Stories from these brave fools made it back to the people they left behind, and then to people they didn't even know. Those who may not have been brave enough to take the first journey, or who didn't have the opportunity, were encouraged. They became the next wave of pioneers. They were better prepared than the first wave. Bravery and success (mixed with the excitement of knowing the risk they were taking) encouraged another wave. It didn't come easily, but eventually the West was settled.
We are the early pioneers. We don't have all the answers. We have celebrated some victories. We've reflected on some failures. We certainly have learned a lot. These are our letters home. We hope they will encourage the next wave to head west.Who Should Read This Book
We wrote this book for software developers and for technical managers who are interested in Extreme Programming (XP). Perhaps they don't know how to get started or don't know how to go further than they've already gone. Our goal was to create a practical volume that would provide advice based on real-world experience.
We assume that people reading this book have either read Kent Beck's Extreme Programming Explained or have otherwise gained a general understanding of what Extreme Programming is. Kent's book is a manifesto that makes the case for XP. We accept the case as made, and we move on to helping those who want to act on it.
If you are a developer or a technical manager even mildly interested in XP, we assume you have at least one of these five burning questions:
Although we may not be able to answer all of these questions definitively for you, we hope to give you enough guidance to act immediately.How to Read This Book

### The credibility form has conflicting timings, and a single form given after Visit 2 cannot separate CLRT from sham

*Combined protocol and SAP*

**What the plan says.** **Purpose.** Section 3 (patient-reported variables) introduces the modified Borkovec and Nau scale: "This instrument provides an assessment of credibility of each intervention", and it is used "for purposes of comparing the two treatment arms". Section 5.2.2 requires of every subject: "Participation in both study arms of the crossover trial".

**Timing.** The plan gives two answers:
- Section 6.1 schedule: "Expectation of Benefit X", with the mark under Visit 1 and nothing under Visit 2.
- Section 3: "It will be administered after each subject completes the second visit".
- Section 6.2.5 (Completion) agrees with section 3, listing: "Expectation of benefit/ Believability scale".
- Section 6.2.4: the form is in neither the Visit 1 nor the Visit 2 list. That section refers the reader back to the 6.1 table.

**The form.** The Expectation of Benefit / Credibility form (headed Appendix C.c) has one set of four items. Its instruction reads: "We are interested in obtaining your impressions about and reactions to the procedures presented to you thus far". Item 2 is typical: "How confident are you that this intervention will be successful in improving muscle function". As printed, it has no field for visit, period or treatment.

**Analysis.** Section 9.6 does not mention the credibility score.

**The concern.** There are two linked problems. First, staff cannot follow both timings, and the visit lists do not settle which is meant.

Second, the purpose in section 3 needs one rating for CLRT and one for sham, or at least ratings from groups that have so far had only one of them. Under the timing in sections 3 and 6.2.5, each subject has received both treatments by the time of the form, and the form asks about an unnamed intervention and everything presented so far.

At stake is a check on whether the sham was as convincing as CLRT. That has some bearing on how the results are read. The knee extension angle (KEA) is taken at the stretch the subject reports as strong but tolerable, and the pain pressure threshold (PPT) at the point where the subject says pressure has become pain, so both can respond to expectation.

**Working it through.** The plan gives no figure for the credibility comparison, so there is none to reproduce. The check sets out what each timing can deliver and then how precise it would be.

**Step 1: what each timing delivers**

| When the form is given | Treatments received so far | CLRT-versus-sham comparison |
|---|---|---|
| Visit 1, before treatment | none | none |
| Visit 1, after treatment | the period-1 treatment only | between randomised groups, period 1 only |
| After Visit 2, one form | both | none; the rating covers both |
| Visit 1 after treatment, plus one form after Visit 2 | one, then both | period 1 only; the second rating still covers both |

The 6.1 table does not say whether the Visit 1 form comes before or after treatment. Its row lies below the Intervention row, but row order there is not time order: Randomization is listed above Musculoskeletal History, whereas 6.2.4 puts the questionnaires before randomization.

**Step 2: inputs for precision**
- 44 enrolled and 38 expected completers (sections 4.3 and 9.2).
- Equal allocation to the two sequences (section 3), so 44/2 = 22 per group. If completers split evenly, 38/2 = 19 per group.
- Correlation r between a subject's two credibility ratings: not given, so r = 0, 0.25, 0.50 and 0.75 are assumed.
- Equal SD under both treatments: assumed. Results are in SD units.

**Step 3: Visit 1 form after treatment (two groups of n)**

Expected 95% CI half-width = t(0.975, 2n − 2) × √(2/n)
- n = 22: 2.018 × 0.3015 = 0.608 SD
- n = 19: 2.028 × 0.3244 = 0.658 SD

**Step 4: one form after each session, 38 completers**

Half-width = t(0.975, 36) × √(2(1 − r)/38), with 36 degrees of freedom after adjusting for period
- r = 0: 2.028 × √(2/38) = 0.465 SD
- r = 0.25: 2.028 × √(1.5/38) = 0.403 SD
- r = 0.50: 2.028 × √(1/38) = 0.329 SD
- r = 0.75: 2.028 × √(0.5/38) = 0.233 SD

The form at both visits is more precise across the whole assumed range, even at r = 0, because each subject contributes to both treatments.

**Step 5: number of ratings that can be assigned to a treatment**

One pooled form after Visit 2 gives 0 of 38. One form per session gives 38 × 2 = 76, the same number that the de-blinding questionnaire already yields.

You can read this book in three different ways:
The list of pioneer stories provides a complete listing of all the stories in this book. Each story has a title that captures its primary thrust. You can read just these stories and get a feel for how to make the case for XP and how to start using it.
We embedded the stories within the chapters of the book, where we provide some context for them and some advice based on our own experiences. You can read the book from cover to cover, skipping the stories entirely (they are highlighted in the text) to get the advice in its nonillustrated form.
Perhaps the best way to read the book, though, is as a cohesive whole. The stories put the advice we're giving in the context of organizations and projects with human beings acted on by real forces. It is the next best thing to having tried XP yourself.
Ultimately, we hope you do try it yourself. Think of this book as an instruction manual for achieving the goal Kent outlined in Extreme Programming Explained.XP on the Web
A good reference bookshelf is an invaluable tool. The Internet puts mounds of information at your fingertips, but it hides it under a lot of junk. Finding what you need can be a needle-in-a-haystack exercise.
If you want to find out more about XP and some of the things we've referred to in this book, check out our XP Portal at http://www.rolemodelsoft.com/xp. There you will find things like pointers to
We will update this portal over time.